Logo link to homepage

Report on Hachijojima (Japan) — 21 August-27 August 2002

Smithsonian / US Geological Survey Weekly Volcanic Activity Report, 21 August-27 August 2002
Managing Editor: Gari Mayberry

Please cite this report as:

Global Volcanism Program, 2002. Report on Hachijojima (Japan). In: Mayberry, G (ed.), Weekly Volcanic Activity Report, 21 August-27 August 2002. Smithsonian Institution and US Geological Survey.

Volcano Profile |  Weekly Report (21 August-27 August 2002)


Hachijojima

Japan

33.137°N, 139.766°E; summit elev. 854 m

All times are local (unless otherwise noted)


Seismicity that began to increase at Hachijo-jima on 13 August (when 16 earthquakes were recorded) began to decrease on 20 August (less than 10 earthquakes were recorded). The earthquake's hypocenters migrated from NW to SE, roughly parallel to the long axis of the island. Hypocenters of low-frequency earthquakes that occurred on the morning of 21 August were located near the 13-15 August swarm's hypocenters.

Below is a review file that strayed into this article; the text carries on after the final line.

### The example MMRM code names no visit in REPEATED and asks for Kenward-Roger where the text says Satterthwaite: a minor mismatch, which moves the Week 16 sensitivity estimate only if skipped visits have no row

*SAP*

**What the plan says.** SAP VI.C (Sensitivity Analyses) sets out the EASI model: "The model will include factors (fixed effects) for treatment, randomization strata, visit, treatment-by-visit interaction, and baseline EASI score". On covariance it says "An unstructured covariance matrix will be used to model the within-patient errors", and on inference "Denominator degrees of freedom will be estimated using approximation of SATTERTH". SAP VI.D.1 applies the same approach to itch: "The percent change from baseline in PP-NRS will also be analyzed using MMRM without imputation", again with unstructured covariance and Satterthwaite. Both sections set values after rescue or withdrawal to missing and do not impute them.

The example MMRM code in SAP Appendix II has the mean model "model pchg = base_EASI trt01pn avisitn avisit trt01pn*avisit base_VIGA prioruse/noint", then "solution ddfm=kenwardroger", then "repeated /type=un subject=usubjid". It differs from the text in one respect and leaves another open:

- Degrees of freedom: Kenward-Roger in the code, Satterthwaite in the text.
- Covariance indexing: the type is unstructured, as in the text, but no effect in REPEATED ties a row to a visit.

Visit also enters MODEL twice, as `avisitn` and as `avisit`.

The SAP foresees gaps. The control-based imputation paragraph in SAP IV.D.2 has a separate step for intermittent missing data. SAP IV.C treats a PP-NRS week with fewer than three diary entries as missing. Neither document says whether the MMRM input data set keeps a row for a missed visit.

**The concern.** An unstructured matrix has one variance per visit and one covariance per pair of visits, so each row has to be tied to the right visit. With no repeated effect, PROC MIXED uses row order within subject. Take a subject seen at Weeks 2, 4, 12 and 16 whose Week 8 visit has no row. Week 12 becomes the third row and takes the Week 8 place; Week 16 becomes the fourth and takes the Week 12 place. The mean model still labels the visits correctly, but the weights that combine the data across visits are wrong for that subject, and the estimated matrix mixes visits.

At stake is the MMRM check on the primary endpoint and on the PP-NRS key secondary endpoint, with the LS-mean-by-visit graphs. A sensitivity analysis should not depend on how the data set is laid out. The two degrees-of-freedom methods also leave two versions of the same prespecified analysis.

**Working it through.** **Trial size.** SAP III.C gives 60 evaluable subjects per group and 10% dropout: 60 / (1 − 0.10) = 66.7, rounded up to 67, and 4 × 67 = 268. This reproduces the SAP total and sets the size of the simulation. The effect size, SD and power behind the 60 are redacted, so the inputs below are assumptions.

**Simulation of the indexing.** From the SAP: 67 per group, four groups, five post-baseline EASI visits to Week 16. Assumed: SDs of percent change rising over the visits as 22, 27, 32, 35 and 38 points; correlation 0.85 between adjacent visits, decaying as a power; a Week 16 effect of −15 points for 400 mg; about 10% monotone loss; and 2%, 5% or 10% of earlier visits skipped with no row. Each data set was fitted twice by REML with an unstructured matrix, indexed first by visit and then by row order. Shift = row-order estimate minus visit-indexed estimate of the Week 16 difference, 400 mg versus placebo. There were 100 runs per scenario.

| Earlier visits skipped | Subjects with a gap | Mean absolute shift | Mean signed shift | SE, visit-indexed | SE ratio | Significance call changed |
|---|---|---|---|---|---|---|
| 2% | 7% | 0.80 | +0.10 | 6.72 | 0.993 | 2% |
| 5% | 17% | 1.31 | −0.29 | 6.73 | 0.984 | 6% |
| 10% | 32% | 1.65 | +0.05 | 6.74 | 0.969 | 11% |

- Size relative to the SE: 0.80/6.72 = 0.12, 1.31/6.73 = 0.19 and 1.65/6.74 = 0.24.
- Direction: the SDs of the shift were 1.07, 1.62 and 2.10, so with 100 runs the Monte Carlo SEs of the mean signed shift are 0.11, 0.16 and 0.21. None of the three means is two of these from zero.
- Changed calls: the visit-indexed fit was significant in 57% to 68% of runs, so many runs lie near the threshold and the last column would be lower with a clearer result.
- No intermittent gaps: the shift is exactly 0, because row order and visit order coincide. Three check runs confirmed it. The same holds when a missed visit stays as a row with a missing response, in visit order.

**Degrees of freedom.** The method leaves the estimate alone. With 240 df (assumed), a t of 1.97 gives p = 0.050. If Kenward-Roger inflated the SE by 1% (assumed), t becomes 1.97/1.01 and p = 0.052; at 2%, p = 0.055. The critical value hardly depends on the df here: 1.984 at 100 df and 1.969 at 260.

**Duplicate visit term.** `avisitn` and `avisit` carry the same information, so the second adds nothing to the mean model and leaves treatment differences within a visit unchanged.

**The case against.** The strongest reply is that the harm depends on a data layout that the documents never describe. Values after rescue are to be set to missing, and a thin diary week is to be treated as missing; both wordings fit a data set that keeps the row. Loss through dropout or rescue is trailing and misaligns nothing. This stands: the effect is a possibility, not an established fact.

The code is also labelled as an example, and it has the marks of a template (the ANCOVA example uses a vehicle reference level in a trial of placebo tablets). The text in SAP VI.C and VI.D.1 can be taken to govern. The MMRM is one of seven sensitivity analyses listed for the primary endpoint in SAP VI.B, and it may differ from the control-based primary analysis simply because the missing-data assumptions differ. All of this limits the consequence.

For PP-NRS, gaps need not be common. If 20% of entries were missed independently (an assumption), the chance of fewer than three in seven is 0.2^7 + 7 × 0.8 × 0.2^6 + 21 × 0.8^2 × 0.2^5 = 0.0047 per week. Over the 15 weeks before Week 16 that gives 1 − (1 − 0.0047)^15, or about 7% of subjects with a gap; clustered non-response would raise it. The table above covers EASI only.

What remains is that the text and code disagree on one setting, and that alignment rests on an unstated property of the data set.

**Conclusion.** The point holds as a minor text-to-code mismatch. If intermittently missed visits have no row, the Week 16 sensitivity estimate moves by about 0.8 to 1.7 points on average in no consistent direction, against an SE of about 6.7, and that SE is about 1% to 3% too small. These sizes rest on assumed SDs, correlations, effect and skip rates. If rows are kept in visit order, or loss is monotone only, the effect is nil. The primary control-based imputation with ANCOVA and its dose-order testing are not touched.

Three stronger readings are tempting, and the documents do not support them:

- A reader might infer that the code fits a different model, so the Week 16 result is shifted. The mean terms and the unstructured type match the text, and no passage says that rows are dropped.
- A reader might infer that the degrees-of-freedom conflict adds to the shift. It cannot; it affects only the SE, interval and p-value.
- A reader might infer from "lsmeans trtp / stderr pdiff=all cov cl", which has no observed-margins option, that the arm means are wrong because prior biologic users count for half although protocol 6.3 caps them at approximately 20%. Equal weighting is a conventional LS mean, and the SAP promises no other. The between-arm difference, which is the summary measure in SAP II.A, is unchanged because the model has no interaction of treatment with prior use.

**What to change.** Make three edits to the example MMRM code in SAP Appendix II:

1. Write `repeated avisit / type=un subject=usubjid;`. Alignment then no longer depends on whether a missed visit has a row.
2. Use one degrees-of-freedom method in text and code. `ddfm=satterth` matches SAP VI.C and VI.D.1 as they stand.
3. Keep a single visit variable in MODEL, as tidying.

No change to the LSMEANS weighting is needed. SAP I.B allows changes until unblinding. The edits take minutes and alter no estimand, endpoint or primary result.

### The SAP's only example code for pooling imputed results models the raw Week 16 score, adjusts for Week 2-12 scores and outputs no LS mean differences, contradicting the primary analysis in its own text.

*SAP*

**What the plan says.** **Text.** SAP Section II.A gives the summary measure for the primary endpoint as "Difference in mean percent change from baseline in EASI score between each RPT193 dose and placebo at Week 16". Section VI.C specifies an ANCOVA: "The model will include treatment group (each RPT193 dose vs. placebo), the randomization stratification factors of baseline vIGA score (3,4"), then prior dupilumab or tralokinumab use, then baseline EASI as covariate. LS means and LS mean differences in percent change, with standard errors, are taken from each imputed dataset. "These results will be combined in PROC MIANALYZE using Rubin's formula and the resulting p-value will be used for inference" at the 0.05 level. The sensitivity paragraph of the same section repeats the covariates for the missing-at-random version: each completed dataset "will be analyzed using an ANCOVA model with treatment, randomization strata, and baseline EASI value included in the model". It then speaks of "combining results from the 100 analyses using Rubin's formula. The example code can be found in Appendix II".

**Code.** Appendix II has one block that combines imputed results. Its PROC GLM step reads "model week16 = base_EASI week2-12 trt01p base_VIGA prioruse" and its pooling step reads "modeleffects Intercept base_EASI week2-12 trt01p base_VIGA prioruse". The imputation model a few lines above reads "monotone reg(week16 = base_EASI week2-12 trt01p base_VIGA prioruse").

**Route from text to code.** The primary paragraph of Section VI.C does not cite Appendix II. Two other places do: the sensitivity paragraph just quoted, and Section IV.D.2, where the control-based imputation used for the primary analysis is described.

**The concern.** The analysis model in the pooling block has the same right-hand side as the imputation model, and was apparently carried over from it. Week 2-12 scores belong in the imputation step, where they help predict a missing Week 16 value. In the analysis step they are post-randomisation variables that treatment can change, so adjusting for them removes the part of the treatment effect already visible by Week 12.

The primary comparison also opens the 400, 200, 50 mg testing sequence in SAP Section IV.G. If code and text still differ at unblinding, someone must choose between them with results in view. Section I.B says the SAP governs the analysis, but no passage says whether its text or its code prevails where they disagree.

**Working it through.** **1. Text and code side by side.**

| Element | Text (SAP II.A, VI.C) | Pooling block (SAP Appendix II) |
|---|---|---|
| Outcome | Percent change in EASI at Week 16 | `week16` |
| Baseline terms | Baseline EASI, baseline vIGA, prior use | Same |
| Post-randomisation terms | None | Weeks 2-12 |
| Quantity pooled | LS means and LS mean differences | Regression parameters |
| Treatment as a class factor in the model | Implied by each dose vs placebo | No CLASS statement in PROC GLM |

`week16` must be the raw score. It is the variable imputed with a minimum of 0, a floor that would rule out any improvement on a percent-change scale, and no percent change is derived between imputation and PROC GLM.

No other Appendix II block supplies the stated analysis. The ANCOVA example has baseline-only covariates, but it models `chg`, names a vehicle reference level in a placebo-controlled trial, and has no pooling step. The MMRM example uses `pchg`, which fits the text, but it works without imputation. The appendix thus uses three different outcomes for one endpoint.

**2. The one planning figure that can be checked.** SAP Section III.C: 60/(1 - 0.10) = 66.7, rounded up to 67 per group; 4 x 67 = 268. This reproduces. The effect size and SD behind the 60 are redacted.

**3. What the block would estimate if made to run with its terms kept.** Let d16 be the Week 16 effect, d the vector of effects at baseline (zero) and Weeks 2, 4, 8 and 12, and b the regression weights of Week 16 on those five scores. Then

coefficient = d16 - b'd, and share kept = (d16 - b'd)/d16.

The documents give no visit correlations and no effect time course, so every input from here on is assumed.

Geologic Background. Hachijojima, in the central Izu Islands about 300 km S of Tokyo, consists of two small Quaternary dominantly basaltic stratovolcanoes forming an elongated NW-SE-trending island. The eroded Pleistocene-to-Holocene Higashiyama volcano occupies the SE end of the 14-km-long island, and the symmetrical Holocene Nishiyama volcano the NW end. Parasitic cones occur on the SE flank of Nishiyama. The small volcanic island of Kojima lies several kilometers W of Hachijojima. Growth of Higashiyama began several tens of thousands of years ago, and included the formation of two small calderas. The initial submarine and early subaerial eruptions of Nishiyama took place from 10,000 to 8000 years before present (BP). Its latest major activity, from the early Holocene until about 4000 BP, was restricted to flank eruptions. Historical eruptions of Hachijojima, recorded since the 15th century, have been restricted to the summit of Nishiyama and a submarine vent of unknown location.

Source: Japan Meteorological Agency (JMA) via the Volcano Research Center